Californians are expressing disbelief as they hear of Governor Schwarzenegger's proposal to close 80% of all state parks and beaches, from San Simeon State Park near Hearst Castle to Humboldt Redwoods, Railtown 1897 and Mt. Diablo, and 200+ more.
Virtually every household in California (98%) visits a park each year; 2 in every 3 households visit a park each month, and 50% participate in a park recreation program every year, according to a new study conducted for the California Park & Recreation Society. “We knew Californians love parks, (yet) no one imagined the importance they attribute to their parks and recreation,” said CPRS Executive Director, Jane H. Adams.
Noted in the study: "It is clear from this study that these spaces, places, facilities and services are an essential component of the everyday lives of Californians and of millions of visitors to the state. One of the most powerful revelations was that Californians see parks as making their communities better places to live. The CPRS survey found that Californians equate a better place to live with access to serenity and nature, outdoor spaces for play for children and adults alike, facilities for group sports, and lower levels of juvenile crime because of positive recreational alternatives.”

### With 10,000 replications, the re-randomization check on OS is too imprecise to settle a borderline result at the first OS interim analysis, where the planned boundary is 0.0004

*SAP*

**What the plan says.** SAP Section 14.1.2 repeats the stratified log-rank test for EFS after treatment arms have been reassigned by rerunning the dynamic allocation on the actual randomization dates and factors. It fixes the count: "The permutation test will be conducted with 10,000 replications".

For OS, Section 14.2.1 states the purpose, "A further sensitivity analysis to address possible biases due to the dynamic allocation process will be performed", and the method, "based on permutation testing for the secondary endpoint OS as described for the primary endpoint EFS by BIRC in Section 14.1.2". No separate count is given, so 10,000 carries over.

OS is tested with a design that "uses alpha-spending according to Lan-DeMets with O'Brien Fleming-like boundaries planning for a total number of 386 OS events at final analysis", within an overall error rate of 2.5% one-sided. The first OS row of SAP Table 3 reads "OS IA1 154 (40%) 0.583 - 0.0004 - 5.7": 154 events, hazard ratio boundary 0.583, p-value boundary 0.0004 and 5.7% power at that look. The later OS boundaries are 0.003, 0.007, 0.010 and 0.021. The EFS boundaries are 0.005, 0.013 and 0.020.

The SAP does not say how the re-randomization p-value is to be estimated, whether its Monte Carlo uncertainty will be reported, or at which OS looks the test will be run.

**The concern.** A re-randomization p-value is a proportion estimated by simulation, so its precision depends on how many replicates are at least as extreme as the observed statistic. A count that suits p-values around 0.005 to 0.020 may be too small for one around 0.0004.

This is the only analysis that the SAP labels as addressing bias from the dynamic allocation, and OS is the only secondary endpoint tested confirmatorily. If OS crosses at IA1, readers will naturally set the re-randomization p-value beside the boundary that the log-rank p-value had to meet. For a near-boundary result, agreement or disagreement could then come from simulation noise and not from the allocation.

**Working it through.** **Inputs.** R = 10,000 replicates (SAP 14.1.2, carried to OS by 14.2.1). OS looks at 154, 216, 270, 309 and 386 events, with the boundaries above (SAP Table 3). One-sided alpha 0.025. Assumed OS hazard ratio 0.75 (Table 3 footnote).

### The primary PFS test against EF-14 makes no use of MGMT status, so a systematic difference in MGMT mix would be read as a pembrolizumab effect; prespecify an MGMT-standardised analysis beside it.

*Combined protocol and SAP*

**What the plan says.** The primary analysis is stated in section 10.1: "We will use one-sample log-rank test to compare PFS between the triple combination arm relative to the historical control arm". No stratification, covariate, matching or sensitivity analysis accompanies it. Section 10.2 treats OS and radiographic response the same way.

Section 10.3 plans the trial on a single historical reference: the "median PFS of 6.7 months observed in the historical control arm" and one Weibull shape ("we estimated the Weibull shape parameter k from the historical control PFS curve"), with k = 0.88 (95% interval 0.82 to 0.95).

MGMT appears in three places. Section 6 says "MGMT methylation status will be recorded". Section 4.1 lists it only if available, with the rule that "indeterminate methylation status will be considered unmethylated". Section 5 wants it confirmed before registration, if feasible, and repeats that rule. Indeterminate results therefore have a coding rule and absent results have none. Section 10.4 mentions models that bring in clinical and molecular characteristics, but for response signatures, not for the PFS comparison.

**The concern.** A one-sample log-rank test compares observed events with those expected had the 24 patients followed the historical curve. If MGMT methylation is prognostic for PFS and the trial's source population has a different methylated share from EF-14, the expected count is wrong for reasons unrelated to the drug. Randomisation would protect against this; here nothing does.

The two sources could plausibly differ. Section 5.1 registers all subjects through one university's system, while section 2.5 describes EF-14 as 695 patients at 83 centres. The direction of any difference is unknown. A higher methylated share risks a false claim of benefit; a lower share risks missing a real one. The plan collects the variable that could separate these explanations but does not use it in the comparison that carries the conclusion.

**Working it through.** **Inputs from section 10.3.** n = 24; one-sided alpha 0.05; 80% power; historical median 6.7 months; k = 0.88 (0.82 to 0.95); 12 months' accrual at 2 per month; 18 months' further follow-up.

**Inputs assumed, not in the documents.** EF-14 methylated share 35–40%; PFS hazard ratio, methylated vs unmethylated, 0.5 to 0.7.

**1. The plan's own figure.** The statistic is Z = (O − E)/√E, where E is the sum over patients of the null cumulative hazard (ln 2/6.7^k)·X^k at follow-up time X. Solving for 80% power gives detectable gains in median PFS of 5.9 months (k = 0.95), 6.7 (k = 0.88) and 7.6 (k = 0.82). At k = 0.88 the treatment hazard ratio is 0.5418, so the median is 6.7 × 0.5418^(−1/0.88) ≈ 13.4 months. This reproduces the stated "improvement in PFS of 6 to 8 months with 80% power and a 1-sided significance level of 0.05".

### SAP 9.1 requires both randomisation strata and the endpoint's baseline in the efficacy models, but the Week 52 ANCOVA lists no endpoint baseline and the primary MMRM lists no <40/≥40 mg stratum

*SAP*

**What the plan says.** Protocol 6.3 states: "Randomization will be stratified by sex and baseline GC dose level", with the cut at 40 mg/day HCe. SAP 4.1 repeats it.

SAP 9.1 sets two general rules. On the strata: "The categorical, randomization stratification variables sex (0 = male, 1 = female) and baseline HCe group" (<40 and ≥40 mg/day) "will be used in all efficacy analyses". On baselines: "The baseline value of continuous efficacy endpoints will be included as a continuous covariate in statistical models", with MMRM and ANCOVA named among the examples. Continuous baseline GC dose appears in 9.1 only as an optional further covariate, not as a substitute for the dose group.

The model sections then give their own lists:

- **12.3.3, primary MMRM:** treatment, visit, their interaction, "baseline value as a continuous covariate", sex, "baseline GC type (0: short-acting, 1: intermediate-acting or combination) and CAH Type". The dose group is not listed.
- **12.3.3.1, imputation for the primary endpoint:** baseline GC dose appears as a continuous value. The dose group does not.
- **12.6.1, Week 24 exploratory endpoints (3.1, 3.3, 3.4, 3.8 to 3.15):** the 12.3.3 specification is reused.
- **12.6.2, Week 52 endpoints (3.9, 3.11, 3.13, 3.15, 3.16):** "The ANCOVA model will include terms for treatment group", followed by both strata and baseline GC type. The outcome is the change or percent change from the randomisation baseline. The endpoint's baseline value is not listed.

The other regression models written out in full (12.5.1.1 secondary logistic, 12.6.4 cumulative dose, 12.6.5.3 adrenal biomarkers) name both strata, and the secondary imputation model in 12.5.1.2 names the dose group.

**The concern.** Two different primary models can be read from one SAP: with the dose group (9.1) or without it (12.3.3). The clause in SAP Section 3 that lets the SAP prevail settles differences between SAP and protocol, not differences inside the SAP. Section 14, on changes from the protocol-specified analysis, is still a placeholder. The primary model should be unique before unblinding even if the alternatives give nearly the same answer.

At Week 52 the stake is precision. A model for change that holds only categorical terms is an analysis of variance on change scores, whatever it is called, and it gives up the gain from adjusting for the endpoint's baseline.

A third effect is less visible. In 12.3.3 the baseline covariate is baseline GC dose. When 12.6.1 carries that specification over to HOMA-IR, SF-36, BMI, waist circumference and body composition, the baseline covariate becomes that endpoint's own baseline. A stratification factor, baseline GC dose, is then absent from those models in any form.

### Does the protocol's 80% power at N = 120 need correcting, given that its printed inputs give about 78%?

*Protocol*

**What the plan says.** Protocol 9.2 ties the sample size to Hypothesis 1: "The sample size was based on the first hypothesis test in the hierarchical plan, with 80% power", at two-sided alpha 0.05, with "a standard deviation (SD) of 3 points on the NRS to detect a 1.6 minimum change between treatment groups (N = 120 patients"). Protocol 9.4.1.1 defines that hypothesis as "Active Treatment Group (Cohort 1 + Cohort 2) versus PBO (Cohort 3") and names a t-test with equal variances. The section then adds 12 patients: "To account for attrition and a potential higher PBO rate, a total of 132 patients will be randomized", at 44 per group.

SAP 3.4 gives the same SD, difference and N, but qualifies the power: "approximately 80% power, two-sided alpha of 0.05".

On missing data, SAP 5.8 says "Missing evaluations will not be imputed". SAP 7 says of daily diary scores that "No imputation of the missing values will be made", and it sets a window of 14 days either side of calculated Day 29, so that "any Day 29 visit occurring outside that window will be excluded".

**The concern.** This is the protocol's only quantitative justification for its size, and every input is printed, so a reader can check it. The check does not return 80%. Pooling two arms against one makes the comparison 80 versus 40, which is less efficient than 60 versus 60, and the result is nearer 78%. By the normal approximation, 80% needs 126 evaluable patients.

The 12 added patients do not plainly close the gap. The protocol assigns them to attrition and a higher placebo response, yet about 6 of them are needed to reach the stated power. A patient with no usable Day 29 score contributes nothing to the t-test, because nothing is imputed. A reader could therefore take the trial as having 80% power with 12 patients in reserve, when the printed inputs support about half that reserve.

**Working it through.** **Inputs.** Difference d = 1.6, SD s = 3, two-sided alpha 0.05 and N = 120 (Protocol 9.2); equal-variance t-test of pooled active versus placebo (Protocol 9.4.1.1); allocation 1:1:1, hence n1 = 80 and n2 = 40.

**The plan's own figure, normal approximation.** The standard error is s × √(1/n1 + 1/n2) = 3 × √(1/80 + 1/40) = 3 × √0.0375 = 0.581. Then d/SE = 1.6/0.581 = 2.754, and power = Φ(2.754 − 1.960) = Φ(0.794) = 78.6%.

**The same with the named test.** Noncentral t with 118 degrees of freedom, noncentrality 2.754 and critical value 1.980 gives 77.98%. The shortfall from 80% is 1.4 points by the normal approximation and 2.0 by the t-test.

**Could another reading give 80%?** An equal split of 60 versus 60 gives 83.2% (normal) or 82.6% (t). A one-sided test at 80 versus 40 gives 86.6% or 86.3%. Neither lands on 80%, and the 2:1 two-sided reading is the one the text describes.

Among the targeted parks are attractions popular with school classes, including Topanga State Park, Sutter's Fort State Historic Park in Sacramento and Pio Pico State Historic Park in Whittier. Nearly 50 parks, beaches and historic sites in the greater San Francisco Bay Area would be affected, including Mount Tamalpais, Angel Island and Big Sur. In the Lake Tahoe region, among the parks on the closure list are Donner, Sugar Pine Point, D.L. Bliss, Emerald Bay and others. Click here for the list of endangered parks.
Thousands of employees will be laid off, and nearby stores and towns will suffer economic disaster, as they lose the more than $2 billion that park visitors spend on camping gear, food, gas, lodging, and other recreational goods and services. For every dollar that funds the parks, $2.35 is returned to the state's General Fund through economic activities in surrounding communities; means that closing the parks could actually result in the state losing over $350 million dollars in revenue. For instance, the closure of Armstrong Redwoods State Park would result in an economic loss to Sonoma County between $51 and $78 million annually, according to the Stewards of the Coast and Redwoods.
What can you do to help save California parks?
1. Go to www.calparks.org/takeaction and fill in its automated form.
2. Join the campaign on the California State Park Foundation's Facebook channel.
3. Send letters to your legislators and the governor, to your assemblyperson, state senator, local newspapers and not-so-local newspapers, and ask you friend to do the sam (be sure to offer constructive suggestions). Save the Redwoods League offers an online message system.
4. Upload a 1-minute video on the YouTube channel at www.youtube.com/savetheredwoods to let people know what you think.